Searching for a Nation’s Happiness

                                   

I have to admit the release of the annual World Happiness Index has tended to leave me underwhelmed, not believing the data reflects how we live here in Australia.

This year I approached the results differently due to a chance meeting with an overseas visitor, one week earlier prior to this year’s release.

The index measures 14 areas within its core questions: business & economic, citizen engagement, communications & technology, diversity (social issues), education & families, emotions (well-being),environment & energy, food & shelter, government and politics, law & order (safely), health, religion and ethics, transportation, and  work.

The top-ranked nation in 2018 was Finland followed by Norway with Australia placed in the ninth position, not a bad outcome given the state of the current environment in the world today.

And so to my chance meeting:

My Saturday morning usually consists of coffee at a local beachside café, a walk along the beach and a swim in the ocean for my dog “Rocky”.

During the course of my beach walk, I encountered an Irish lady, visiting relatives from her current home in London and had a brief conversation.

That morning accidentally I was wearing a t-shirt emblazoned with the word “Paradise” across my chest, in that magical Irish brogue she pointed to the slogan and chuckled “ This certainly is” and she followed up with the rejoinder “You have it all here”, she went on to say, it was not only the views that captivated her imagination but also our way of life.

Continuing my walk, I reflected on what she had said. Yes, this stranger’s observation was so accurate, but how does the individual quantify happiness? There could be many different answers to the question, from the amassing of wealth, career, status or just wellbeing.

One could point to the global changes and events that have taken place over in the past three decades, they have had a profound effect on people’s attitude to life but it seems quite unfathomable in our case how we as a nation don’t seem to be happy as we once were but in reality should we be surprised?

An automatic nationalistic reaction to any criticism of our national standing defends the position by citing the phrase “We live in the greatest country on the planet”, there is some truth in the statement but avoids the reality  the world continues to rapidly change and we have not been immune from those changes, affecting our way of life. The notion we can mindlessly recite this mantra ignores the fact our way of life has significantly changed and our stubborn resistance to accepting the fact.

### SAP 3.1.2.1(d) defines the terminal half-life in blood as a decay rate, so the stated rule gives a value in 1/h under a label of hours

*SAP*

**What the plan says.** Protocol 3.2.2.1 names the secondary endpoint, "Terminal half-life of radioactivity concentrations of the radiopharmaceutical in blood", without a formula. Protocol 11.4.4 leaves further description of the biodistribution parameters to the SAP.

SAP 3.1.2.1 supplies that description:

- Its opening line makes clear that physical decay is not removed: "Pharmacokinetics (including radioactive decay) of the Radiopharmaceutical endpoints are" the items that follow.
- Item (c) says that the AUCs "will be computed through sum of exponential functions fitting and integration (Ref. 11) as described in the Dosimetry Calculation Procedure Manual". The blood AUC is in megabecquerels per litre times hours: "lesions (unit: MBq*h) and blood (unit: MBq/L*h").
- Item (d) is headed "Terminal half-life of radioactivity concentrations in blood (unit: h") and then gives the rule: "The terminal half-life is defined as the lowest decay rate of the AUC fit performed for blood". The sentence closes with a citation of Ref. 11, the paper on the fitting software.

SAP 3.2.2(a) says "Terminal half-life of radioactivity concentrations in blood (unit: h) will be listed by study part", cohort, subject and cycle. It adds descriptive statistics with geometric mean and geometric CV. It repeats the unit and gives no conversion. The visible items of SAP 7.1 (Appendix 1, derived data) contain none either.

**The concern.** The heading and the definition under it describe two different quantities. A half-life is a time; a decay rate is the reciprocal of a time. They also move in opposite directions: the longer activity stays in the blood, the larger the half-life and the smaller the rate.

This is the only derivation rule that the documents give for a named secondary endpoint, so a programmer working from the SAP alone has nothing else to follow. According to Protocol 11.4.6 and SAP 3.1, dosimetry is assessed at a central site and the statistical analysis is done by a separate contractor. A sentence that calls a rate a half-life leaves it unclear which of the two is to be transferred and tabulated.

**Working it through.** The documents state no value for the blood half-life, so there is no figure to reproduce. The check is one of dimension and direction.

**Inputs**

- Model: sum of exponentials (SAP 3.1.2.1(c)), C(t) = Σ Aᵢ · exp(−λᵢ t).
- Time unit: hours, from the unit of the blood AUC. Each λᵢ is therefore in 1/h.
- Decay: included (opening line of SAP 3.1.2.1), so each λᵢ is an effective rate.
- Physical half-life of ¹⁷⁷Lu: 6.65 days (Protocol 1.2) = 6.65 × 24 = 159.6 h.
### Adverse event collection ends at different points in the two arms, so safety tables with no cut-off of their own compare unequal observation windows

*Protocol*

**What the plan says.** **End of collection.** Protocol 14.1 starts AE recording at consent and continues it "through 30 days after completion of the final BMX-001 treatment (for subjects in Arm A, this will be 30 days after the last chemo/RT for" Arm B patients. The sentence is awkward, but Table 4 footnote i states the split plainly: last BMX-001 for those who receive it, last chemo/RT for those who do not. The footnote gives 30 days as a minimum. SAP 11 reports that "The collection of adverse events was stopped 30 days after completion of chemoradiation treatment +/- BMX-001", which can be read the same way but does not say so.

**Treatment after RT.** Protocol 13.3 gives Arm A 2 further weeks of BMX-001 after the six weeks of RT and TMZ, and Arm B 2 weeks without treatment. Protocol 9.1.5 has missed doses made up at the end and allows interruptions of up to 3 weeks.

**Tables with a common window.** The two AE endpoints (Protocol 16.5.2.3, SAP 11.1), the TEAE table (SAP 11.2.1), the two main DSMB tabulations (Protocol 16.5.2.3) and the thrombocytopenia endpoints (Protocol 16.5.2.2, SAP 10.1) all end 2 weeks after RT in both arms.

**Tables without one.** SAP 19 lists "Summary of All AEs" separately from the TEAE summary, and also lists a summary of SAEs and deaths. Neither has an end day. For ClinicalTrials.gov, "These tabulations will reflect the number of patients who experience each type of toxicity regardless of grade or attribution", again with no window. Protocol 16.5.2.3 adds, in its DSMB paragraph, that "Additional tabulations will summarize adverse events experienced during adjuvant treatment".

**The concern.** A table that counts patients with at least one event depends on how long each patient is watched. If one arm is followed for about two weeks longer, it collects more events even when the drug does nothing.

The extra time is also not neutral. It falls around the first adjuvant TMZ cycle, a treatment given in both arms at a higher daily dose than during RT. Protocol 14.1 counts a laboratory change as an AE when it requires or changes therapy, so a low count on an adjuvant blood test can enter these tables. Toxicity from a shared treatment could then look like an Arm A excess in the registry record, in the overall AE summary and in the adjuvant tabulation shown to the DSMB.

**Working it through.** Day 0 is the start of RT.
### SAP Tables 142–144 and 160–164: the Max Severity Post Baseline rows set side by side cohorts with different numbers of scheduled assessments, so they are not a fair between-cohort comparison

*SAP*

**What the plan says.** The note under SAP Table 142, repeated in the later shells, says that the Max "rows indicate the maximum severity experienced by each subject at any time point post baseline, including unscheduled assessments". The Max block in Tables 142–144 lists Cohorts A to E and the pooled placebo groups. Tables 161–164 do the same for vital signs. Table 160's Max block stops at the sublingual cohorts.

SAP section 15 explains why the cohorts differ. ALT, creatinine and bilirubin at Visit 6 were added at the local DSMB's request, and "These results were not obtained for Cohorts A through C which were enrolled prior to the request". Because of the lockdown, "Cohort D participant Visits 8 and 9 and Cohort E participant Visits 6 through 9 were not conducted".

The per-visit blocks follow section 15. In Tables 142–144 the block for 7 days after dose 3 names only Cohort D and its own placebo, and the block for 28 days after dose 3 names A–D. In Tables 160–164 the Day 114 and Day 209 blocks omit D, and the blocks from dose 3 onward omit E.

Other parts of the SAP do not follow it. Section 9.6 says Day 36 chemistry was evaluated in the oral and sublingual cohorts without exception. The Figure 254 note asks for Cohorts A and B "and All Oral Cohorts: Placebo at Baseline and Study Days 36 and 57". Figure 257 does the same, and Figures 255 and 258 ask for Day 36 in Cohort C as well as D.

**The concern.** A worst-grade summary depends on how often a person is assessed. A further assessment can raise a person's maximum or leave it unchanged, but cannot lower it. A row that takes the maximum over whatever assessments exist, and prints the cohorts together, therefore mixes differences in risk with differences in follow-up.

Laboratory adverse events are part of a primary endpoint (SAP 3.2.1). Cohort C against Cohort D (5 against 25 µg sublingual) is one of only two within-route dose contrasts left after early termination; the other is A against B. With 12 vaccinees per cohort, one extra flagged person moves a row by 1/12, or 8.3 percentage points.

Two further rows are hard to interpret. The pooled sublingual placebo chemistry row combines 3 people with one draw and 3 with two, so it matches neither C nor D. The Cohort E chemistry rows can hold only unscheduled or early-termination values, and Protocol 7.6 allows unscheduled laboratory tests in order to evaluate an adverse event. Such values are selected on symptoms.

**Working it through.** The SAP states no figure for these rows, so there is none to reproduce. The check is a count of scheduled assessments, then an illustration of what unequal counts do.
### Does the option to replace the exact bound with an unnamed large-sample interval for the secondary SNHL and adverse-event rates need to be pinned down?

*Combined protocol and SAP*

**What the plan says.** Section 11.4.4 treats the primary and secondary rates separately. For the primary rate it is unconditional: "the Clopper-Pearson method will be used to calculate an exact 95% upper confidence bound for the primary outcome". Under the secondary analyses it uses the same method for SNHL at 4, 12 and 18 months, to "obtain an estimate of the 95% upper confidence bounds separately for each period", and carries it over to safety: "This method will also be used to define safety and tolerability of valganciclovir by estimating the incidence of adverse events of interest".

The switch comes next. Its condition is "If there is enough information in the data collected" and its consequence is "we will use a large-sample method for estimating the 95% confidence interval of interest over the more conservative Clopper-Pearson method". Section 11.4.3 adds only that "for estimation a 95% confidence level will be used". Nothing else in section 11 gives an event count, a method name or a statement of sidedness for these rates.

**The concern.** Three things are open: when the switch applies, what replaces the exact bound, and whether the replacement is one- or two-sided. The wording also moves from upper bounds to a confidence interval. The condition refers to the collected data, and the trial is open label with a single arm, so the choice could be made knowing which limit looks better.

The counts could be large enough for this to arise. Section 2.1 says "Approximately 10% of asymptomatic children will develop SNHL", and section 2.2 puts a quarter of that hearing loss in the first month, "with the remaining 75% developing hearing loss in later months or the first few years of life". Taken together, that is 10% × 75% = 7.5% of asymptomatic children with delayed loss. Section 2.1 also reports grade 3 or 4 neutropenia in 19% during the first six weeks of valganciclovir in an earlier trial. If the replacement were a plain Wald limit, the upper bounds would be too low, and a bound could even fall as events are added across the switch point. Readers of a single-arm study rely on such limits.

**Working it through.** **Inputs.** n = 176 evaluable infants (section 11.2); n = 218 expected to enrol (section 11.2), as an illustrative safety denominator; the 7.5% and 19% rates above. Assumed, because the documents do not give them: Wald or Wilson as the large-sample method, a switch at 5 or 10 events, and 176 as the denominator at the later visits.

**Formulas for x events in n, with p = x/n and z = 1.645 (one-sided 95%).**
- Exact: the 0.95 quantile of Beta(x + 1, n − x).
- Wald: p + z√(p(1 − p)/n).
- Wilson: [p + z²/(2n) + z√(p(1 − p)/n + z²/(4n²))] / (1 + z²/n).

The words of Donald Horne in his book “The Death of a Lucky Country” now appeared prophetic, warning us of the likelihood of things to come, although we continue to ride the wave of economic prosperity fuelled by China’s meteoric rise.

The march of Globalisation has been a double-edged sword, opening up new markets for our exports but at the same time consigning industries to other cheaper offshore locations. The latter unfortunately coming as a major concern to the population with politicians not able to “sell” the proposition to the average Australian, who still remains unconvinced it is in their best long-term interests.

Changes in public sentiment can probably be traced to events such as the 2008 Global Financial Crisis which crushed the traditional model of trust and the founded relationships that had existed between our institutions and people.

We until that time had been riding the economic wave with gay abandon, life had once more become comfortable and the feeling out in the street was the good times would roll on and never end.

The proverbial “fat lady” had uttered her last note and the music abruptly stopped, sheer disbelief gripped the land and the world for that matter.

The amount of acrimony and recrimination was almost immediate, the mood of the nation was palpable, as we searched for the perpetrators of this heinous occurrence. Perhaps we were a little short-sighted and were perhaps guilty of not looking closer to home for answers and failed to admit to ourselves we may have also contributed to this outcome.

History has shown that downturns are not uncommon in the world of financial systems and in time they recover but in this case, new elements were introduced with even more far-reaching implications for the wider society and general happiness.